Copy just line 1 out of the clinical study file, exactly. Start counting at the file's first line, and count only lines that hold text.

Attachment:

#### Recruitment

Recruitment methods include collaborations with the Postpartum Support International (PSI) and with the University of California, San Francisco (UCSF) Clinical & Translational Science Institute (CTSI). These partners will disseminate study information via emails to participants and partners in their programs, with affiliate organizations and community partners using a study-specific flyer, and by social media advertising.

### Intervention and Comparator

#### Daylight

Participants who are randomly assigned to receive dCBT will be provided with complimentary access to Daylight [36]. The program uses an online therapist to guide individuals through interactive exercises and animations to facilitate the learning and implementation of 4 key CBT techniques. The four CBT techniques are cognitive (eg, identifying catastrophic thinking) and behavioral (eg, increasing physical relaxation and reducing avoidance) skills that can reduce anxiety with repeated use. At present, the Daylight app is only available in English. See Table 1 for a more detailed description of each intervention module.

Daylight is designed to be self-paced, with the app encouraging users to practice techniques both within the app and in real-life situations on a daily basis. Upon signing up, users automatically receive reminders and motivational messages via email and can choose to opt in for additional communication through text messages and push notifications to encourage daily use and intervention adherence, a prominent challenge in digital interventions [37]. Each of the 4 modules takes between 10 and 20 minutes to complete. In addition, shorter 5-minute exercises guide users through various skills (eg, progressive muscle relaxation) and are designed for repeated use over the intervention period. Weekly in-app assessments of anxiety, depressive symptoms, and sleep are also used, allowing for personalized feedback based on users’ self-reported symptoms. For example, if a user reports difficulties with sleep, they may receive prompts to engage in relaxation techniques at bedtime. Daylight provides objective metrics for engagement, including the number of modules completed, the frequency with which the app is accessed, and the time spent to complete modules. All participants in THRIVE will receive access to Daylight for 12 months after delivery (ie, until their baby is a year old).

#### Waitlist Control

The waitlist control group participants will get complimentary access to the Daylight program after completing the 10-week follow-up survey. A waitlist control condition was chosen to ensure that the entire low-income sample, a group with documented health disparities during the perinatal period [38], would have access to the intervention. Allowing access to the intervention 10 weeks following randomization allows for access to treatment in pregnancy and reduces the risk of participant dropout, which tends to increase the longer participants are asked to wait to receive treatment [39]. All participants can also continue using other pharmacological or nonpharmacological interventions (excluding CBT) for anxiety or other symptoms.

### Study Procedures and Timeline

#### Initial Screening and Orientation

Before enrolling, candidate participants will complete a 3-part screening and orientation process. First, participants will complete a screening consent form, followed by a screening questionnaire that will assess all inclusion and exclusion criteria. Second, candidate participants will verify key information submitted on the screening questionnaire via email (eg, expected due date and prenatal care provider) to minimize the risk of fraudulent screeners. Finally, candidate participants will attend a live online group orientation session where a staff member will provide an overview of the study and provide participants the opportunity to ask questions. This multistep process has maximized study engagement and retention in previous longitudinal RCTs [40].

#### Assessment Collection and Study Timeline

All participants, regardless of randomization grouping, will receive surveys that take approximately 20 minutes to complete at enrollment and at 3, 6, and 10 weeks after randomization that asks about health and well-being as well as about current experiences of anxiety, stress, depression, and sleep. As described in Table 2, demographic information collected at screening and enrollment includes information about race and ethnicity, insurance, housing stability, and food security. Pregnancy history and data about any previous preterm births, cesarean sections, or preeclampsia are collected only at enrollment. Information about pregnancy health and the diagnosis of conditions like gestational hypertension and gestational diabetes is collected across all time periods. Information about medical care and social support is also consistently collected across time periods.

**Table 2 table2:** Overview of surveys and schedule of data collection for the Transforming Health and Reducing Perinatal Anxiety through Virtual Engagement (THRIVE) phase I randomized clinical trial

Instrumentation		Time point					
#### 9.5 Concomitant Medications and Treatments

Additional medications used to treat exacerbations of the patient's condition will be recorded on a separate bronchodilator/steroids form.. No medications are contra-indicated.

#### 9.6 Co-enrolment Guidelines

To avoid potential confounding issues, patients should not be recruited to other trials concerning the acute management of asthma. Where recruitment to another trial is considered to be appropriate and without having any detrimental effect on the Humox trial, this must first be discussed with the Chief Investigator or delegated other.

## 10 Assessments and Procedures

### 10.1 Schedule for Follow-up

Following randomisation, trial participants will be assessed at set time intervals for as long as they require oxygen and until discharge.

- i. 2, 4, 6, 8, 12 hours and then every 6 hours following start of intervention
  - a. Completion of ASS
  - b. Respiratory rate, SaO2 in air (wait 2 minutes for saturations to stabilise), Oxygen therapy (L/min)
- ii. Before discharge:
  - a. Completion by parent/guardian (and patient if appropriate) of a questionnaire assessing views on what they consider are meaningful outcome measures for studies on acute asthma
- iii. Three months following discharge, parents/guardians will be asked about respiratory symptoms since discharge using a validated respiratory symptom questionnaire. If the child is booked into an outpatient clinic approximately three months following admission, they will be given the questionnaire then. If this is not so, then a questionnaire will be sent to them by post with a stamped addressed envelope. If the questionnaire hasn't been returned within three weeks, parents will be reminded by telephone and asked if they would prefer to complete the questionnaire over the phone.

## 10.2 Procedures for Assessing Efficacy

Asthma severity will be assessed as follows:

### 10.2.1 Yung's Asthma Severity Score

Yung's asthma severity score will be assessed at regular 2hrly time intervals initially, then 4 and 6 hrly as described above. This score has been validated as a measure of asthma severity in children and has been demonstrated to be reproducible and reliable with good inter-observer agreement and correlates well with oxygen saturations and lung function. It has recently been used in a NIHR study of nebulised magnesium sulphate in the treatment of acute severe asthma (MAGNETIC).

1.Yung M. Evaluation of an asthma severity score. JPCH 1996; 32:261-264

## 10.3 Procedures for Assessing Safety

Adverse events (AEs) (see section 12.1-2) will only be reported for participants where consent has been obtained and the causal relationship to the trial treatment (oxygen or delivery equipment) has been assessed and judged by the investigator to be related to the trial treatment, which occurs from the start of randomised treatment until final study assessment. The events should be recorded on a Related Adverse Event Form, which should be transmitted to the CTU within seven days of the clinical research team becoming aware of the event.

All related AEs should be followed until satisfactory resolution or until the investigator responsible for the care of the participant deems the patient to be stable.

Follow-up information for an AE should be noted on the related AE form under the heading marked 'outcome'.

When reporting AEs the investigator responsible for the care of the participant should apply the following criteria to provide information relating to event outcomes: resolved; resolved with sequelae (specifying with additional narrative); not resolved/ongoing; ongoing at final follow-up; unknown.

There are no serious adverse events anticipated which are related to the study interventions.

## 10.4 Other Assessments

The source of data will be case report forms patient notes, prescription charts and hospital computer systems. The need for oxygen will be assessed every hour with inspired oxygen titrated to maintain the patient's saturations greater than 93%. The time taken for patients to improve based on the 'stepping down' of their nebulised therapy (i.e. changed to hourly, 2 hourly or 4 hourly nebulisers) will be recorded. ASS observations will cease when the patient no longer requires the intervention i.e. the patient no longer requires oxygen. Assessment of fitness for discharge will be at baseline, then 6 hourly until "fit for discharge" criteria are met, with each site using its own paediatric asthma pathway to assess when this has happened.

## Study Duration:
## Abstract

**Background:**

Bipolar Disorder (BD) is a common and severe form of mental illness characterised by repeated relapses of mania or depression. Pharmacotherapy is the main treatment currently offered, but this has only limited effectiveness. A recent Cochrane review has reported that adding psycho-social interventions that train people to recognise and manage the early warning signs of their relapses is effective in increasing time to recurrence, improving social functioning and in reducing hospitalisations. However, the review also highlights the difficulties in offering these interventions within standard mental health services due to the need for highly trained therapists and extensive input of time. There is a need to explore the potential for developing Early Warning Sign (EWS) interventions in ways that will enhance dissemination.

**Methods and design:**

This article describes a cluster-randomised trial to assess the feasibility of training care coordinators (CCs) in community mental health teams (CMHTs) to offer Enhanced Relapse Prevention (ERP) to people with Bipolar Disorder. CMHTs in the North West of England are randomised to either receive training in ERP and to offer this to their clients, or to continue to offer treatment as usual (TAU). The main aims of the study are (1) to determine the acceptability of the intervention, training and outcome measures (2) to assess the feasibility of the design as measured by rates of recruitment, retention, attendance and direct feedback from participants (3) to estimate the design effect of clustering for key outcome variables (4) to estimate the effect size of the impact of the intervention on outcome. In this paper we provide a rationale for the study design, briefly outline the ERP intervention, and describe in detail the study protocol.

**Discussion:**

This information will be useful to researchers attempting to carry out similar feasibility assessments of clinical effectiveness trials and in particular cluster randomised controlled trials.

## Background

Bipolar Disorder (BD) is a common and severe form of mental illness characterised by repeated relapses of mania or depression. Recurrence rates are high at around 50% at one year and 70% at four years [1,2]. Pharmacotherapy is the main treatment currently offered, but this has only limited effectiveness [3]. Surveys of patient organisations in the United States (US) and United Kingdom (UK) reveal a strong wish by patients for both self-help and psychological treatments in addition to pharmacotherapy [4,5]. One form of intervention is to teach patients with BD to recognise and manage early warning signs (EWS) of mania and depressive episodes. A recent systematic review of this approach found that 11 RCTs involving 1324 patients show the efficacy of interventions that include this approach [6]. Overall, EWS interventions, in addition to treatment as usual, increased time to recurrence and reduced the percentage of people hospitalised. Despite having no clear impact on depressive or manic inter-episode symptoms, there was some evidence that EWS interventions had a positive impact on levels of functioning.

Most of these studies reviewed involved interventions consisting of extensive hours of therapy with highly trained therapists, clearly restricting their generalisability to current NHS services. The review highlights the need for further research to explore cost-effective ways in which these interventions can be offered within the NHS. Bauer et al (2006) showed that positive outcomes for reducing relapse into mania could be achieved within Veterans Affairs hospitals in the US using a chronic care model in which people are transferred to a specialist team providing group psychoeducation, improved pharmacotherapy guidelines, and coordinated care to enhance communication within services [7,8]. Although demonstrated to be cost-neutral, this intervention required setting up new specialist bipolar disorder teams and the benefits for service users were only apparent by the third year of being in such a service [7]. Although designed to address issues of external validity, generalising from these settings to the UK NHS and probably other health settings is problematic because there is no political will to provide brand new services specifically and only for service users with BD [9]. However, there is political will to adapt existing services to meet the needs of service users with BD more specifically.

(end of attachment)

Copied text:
#### Recruitment